Me & Mercy

Discussion in 'Introduce Yourself' started by CrazyDogLady, Jan 16, 2012.

  1. CrazyDogLady New Member

    Hi everyone!

    I'm having a particularly boring day at work, so I decided to Google some fun tricks to work on with my Akita/JRT mix, Mercy. She's about 14 months old and has been living with me since Thanksgiving weekend, wehen I drove from Boston to Western Ohio to bring her home.

    She has taught me a great lesson about not letting life get to you. When she was a stray, sombody shot her and the damage required her leg to be amputated. But she doesn't let it slow her down one tiny bit!

    Looking forward to getting to know you all,
    Wendy
    tigerlily46514 likes this.

  2. tigerlily46514 Honored Member

    WELCOME!! and KUDOS to you for rescuing a dog in need! CUUUUTE dog!
    If you are looking for how to teach Mercy some tricks, you've come to the right place!

    It's easy, it's fun, and even 5 or 10 minutes per day is enough to teach a trick, really.

    Here's some good threads to read to get started:
    Most of us here use clickers, if you've not tried one, you should, dogs "get" the trick soooo much faster:
    http://www.dogtrickacademy.com/blog/clicker-training



    IF YOU HAVE ANY QUESTIONS, JUST ASK!! Looks like everyone is getting ready to teach "Are you shy?" , or "Boo!" (dog covers his eyes)
    or whatever cue you want to use,
    on this thread, and Anneke has posted great "how to" video, as well:
    http://www.dogtrickacademy.com/members/forums/threads/teach-your-dog-to-cover-there-eyes.4329/
  3. tigerlily46514 Honored Member

  4. Dogster Honored Member

    Rescuing a dog in need is great! Congrats on finding one that is so darn CUTE!!! My dog Shivon is adopted too. As for tricks, you should start simple, then work your way up to the harder ones. Good luck!!!!
  5. CrazyDogLady New Member

    Thanks for the welcome and for the links. Right now, we're still working on the basics like loose leash walking and focus, but I definitely want to start some basic tricks as soon as she's ready. I can't wait.
  6. tigerlily46514 Honored Member

    ah, loose leash walking, can be an ongoing, off/on long term lesson for many many dogs.
    Even after years, every once in a while, i have to give my own dog a quickie refresher course on why he doesn't want to pull! :ROFLMAO: Part of this is cuz Buddy is a family dog, and *somebody* does allow Buddy to pull....:rolleyes: but we're not saying any names...ha ha


    Focus, or "look at me" or "watch me" is also an ongoing exercise with my dog, as i try to increase the difficulty level more and more. LIke if i am eating a bit of fish, and my dog is right there, instead of tossing him a bit of my fish,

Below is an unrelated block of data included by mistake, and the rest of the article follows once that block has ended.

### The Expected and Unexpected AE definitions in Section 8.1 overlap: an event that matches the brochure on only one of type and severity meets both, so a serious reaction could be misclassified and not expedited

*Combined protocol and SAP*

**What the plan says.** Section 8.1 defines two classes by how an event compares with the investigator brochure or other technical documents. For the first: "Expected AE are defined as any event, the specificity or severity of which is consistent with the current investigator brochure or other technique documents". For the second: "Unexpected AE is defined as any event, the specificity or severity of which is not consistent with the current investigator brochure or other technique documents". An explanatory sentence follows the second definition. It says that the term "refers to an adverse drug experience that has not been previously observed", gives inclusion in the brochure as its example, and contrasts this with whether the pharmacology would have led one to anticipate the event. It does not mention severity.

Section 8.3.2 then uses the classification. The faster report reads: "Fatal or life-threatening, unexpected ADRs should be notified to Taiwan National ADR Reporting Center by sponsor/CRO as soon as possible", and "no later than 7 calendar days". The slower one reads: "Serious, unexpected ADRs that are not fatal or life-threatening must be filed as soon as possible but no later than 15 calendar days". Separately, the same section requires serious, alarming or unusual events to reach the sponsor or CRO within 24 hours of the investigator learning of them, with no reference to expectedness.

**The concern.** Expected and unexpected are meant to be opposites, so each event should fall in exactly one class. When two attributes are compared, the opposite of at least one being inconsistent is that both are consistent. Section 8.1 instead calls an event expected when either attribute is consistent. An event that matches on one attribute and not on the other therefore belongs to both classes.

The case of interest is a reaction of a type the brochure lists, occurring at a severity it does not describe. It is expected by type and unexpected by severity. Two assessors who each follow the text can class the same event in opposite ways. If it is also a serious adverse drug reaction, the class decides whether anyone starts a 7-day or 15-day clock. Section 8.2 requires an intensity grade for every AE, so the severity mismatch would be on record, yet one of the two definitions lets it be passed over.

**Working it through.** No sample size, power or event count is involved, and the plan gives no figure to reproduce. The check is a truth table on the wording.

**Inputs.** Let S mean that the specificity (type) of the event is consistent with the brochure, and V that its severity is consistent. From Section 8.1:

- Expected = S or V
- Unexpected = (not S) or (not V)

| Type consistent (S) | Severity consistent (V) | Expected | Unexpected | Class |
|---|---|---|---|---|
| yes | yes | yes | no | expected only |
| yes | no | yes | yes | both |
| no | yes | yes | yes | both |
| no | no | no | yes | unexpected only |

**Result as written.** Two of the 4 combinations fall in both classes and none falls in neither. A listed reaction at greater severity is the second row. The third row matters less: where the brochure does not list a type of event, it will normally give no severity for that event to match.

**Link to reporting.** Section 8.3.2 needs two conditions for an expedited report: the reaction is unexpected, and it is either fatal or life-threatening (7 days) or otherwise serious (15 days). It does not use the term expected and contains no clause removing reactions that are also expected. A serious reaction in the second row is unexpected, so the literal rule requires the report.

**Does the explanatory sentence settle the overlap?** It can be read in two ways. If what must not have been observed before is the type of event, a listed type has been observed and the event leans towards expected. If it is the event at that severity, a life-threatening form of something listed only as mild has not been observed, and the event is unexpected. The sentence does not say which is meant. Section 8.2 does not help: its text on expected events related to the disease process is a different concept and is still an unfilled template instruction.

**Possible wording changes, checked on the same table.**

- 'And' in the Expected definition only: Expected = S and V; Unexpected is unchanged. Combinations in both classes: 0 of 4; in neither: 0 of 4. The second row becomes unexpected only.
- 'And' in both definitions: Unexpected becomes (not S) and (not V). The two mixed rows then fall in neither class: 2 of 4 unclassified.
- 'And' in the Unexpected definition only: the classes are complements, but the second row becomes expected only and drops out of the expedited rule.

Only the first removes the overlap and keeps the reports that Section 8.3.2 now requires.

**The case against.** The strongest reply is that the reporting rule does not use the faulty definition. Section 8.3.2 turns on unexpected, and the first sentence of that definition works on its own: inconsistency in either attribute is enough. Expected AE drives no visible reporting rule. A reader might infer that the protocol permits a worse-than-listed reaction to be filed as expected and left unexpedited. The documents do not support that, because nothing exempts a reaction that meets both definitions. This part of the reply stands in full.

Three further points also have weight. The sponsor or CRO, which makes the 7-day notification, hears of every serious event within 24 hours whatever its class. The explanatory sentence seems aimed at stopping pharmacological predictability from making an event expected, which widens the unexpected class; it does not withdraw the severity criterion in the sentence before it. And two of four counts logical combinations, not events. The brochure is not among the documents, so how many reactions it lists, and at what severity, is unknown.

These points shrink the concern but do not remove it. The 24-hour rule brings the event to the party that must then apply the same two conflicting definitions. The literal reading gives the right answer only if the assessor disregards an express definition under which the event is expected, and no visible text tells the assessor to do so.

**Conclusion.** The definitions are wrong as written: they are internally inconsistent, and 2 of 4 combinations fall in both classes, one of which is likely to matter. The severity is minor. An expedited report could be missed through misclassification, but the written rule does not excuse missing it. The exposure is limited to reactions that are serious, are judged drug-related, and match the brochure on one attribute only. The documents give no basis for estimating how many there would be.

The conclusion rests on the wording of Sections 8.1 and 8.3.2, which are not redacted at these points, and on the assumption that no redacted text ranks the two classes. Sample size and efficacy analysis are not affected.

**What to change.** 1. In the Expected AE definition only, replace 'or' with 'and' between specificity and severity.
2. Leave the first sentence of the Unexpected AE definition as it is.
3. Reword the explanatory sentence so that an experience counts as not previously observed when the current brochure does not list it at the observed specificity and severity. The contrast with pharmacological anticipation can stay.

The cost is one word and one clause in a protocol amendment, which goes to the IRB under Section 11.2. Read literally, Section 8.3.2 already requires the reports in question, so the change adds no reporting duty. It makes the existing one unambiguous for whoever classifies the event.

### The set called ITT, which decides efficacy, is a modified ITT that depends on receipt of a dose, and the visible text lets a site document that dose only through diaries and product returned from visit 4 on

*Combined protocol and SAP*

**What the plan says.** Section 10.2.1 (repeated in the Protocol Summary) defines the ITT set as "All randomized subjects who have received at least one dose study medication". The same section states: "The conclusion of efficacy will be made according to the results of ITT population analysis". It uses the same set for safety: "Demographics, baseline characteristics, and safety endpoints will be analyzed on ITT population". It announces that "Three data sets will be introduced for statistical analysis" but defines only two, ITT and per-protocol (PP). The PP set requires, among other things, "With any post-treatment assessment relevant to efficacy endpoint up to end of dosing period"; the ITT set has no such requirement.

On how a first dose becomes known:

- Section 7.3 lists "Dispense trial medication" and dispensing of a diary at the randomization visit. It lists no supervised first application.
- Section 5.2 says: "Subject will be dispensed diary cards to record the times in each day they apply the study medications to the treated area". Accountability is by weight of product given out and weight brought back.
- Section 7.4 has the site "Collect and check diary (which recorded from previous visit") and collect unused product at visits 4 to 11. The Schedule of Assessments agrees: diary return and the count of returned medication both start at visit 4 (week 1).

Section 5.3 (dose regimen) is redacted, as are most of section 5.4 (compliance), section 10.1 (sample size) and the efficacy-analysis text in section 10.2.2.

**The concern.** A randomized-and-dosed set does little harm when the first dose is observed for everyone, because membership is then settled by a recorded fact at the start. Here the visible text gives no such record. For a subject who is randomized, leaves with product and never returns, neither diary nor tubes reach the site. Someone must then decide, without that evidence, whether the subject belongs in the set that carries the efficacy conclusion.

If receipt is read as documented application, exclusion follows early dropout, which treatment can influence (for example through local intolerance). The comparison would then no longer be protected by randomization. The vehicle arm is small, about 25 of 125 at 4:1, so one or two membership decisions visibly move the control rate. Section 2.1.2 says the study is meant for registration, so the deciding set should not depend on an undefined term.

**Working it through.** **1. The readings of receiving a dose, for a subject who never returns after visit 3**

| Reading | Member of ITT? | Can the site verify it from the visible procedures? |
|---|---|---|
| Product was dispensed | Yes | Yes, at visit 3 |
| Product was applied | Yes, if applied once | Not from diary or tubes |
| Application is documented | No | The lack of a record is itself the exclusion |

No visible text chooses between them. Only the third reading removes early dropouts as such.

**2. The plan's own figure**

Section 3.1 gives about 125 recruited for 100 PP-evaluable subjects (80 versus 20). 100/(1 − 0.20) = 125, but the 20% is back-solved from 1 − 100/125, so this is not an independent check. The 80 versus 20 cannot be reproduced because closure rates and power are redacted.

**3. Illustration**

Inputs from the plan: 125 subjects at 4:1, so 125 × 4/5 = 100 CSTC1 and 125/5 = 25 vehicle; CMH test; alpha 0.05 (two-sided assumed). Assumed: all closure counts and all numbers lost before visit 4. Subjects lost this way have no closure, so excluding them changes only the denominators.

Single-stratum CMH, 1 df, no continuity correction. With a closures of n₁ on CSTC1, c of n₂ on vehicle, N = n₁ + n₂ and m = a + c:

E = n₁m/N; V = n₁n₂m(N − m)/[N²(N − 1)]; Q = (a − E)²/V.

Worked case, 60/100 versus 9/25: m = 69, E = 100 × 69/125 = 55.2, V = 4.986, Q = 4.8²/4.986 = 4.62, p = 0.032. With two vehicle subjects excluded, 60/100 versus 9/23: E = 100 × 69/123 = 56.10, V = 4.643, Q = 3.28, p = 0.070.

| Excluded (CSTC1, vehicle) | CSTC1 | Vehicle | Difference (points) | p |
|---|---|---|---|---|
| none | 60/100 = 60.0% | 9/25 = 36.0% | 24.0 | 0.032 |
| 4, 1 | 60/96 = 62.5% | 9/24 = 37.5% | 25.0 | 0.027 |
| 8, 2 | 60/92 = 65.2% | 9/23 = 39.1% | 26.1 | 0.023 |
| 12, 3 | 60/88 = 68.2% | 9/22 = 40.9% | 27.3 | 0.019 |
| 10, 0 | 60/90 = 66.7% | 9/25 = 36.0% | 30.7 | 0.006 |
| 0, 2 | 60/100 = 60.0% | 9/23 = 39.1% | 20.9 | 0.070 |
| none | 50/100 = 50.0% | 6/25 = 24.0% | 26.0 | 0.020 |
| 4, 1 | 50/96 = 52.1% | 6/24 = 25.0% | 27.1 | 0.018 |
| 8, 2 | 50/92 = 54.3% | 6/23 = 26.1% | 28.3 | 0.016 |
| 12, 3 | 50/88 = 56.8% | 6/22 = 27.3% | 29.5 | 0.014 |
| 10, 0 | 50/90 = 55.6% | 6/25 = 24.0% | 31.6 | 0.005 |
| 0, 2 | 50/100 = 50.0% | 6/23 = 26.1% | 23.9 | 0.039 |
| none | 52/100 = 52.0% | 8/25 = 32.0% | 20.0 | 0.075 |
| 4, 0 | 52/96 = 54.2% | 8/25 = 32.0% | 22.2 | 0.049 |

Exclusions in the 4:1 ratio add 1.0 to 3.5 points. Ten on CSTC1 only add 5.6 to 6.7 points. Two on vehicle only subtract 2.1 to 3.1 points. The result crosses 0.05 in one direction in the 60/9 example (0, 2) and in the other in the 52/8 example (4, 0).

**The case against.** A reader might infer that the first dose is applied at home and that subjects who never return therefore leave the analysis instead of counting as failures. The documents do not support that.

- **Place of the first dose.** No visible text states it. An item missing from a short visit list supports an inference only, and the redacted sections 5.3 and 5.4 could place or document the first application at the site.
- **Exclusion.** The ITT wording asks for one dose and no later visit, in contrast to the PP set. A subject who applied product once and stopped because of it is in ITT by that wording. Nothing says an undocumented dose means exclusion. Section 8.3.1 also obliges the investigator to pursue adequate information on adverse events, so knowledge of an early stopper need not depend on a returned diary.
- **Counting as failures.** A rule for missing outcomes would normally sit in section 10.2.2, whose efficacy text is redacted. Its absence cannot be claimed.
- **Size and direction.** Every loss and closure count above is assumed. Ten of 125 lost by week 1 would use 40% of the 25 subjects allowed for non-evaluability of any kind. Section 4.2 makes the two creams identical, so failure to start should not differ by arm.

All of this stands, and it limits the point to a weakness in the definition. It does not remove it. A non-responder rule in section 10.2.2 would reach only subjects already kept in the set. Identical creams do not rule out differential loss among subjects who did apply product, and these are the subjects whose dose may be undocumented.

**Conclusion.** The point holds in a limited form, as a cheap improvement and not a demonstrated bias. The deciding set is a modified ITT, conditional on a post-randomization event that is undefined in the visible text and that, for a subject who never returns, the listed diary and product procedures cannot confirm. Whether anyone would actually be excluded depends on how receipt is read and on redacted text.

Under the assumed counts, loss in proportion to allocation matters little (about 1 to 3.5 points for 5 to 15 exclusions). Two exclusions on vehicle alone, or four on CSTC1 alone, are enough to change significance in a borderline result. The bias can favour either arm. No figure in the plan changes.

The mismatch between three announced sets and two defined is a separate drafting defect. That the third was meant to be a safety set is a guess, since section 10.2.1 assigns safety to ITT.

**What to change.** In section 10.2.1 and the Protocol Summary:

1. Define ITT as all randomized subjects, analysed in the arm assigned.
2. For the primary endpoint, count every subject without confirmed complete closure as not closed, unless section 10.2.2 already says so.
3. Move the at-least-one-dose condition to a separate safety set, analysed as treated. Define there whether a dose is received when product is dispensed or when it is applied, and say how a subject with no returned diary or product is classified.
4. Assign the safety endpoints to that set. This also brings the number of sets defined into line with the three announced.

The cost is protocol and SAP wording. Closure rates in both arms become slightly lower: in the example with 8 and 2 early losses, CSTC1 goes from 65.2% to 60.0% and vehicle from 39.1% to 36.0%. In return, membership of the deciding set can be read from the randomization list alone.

i say, "look at me" while i hold a bit right by his nose. Yes, he keeps his eyes on me, while there is a bit of fish by his nose. Stuff like that. all the time. I have Buddy look at me, while other ppl squeak his favorite toys. (still hard for my dog to do that one!:ROFLMAO: )
    all the time, for years, we work on this. I imagine, in 5 years, we'll still be honing that one.

    Still, we work on other tricks, as well.

    It's perfectly fine to teach a dog more than one thing in any given week, so long as the two tricks are not similar.
    Like, you may not want to teach "lie down" and "roll over" in same week, as parts of the 2 tricks may seem the same to the dog. Or "spin" and 'weave' might seem similar to some dogs. So you would want to teach tricks that are not the same, if you do teach 2 tricks in same week.

    But, it'd be perfectly okay to teach tricks whicn are not much the same, for example,
    "roll over" and "beg",
    as those tricks are not similar.

    I myself, don't usually teach 2 tricks back to back in same lesson, sometimes i do, but usually not,
    but instead, maybe at 2pm i work with Buddy on "beg" for 5 minutes

    and at 4 pm, we work on "rollover" for 5 or 10 minutes........
    I'm just using those as examples, those aren't our current lessons.

    also, teaching a dog tricks in general, helps your dog increase his ability to pay att'n, to focus, to realize, "ohhhhhh, mom's got that clicker, time for me to figure something out now!" I can almost picture him putting on his "thinking cap"!!:LOL:

    YOur dog will begin to go crazyhappy when he sees you get the clicker out of the drawer!!! Whenever you feel ready, just jump on in! Feel free to ask questions, the others here have taught me so so much, and have helped me so so much.

    There is a nice bunch of dog lovers around here. some of us, like me,:rolleyes: needs lots of help, some of us are brilliant, some of us are more average, but all of us here get better and better at teaching tricks as we go along!:)


    Enjoy!
  7. tigerlily46514 Honored Member

    btw, i had a LOT of trouble conveying what loose leash walking was all about, to my dog. Oh i did! Others here helped me teach my dog, but wow, i sure did have some struggles on that one.

    Here is a video that helped me:
    Maybe it will give you some ideas, as well.

    The one thing,
    of alllllll the things i tried,
    that helped *me* teach my dog, was,
    asking my dog to CHOOSE to return to me, asking my dog to participate in staying beside me. It was like, every time i stood still, and asked him to CHOOSE to return to me, as seen in video below,
    everytime i did that, Buddy's brain hit 'reset' button or something.



    Another thing that helped, was hiding my extenda-leash. For my particular dog, that extenda-leash messed up *my* dog's ability to sort out, "Okay, yesterday i had a 20 foot leash..and today i have a 6 foot leash.."
  8. tigerlily46514 Honored Member

    This video, also about 3 minutes long,
    also by kikopup,
    has some details for specific issues that can arise in trying to teach "loose leash".


Share This Page

 
 
 
Real Time Analytics